Disasters-natural and otherwise-can strike at any moment. Floods, fires, tornadoes, even backed-up sewers and broken water pipes can wreak havoc on homes and businesses.
Dealing with the aftermath-waterlogged furnishings, mold, structural damage and other devastation-is what Indiana Restoration Services does 24 hours a day, seven days a week.
Co-owners Dan Hanlin and Darren Peck didn't start out with a detailed business plan to run a disaster-recovery business with $3 million plus in annual revenue.
"We got into the business by pure, dumb luck," Hanlin said. "I was 19 and Darren was 20 when we started a janitorial company. That quickly led to cleaning carpets and that quickly led to doing water-damage and restoration work."
Financing the business meant initially not taking home a paycheck.
"We actually started our business with $500," Hanlin said. "Neither of us had house payments or kids, so pretty much since we started, the majority of our money has gone back into the business."
They have also worked hard on building "controlled growth"-growing revenue 20 percent to 25 percent each year. And they have invested in hiring and retaining good employees, and providing opportunities for professional training and certification.
All Indiana Restoration Services staff receive training and certification from the Institute of Inspection, Cleaning and Restoration Certification and the Association of Specialists in Cleaning and Restoration.
Doing residential and commercial restoration work requires knowledge of different construction techniques. Fire or water damage can devastate a business.
One client was Hurco Cos. Inc., a global industrial-automation company located in Indianapolis. In 2003, just a week before the Brickyard 400 race, a large water main broke on a Saturday and damaged roughly 100,000 square feet of warehouse and office space.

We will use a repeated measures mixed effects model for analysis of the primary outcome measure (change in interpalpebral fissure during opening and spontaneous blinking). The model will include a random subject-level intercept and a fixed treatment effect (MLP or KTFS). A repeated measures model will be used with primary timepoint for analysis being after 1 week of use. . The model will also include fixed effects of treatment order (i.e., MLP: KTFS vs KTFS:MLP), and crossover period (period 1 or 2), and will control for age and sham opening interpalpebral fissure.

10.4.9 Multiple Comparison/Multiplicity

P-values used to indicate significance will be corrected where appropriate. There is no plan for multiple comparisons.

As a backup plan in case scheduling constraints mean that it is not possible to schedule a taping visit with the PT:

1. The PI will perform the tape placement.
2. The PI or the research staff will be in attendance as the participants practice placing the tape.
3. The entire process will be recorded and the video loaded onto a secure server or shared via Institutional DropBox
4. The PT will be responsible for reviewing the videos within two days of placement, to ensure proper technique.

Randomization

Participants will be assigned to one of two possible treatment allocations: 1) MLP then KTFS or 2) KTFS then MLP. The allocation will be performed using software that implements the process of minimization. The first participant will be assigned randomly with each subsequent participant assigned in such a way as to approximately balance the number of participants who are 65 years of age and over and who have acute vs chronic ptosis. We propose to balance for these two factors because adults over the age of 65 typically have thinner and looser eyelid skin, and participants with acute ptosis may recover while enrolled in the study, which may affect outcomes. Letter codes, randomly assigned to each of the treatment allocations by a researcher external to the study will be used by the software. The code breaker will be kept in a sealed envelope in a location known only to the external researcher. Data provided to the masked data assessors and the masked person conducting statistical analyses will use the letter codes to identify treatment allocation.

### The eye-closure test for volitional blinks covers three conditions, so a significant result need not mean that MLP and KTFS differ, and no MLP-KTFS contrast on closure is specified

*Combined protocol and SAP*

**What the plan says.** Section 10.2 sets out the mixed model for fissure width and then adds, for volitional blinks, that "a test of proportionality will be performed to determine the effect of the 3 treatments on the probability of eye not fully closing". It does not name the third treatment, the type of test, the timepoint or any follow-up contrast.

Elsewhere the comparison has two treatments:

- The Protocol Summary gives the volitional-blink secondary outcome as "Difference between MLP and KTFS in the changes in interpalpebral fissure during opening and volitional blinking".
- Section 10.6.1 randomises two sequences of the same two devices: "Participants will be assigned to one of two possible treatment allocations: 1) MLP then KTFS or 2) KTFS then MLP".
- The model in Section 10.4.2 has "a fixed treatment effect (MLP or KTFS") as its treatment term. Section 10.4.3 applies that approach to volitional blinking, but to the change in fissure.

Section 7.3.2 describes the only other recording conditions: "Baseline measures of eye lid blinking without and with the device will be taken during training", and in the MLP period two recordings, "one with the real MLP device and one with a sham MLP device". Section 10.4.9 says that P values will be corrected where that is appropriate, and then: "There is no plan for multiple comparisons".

"They had their largest customer appreciation event scheduled for Wednesday and Thursday," Hanlin said. "We started the job on Saturday evening, and we had it ready for them on Wednesday," he said.
"Indiana Restoration Services did the almost unimaginable," Hurco Plant Manager Jim Kawaguchi said. "I had heard of IRS from another company, and they were in our warehouse within two hours. They kept everyone calm and focused and were very experienced in managing a problem like this."
Tom Fee, Indiana division warranty service manager for Dallas-based Centex Homes, concurred.
"They provide all of the services we need to repair any problem associated with water intrusion. We build in dozens of neighborhoods in the Indianapolis metro area, so it is imperative that we have a contractor that responds quickly and gets the job done. IRS does just that," he said.
A big challenge facing companies such as IRS is shrinking insurance reimbursements for losses.
"Ever since the terrorist attacks, the insurance industry has changed," Hanlin said. "They're not covering as many claims; they're raising deductibles and canceling people even with one claim." People are afraid to turn in claims.
Another challenge is being an independent company instead of a franchise.
"It's difficult to compete with their national marketing, but it's not difficult to compete with their quality," Hanlin said.
So how does a company that is at the mercy of circumstances beyond its control plan for growth?
"We have to increase our market share, get good people to sell our services and have a good product to sell," Peck said.
"The quality of your work does more than anything to help with growth," Hanlin said. "Quality work will sustain longterm growth."
Dan Hanlin, left, and Darren Peck run Noblesville-based Indiana Restoration Services, which specializes in fire and flood recovery for residential and commercial clients.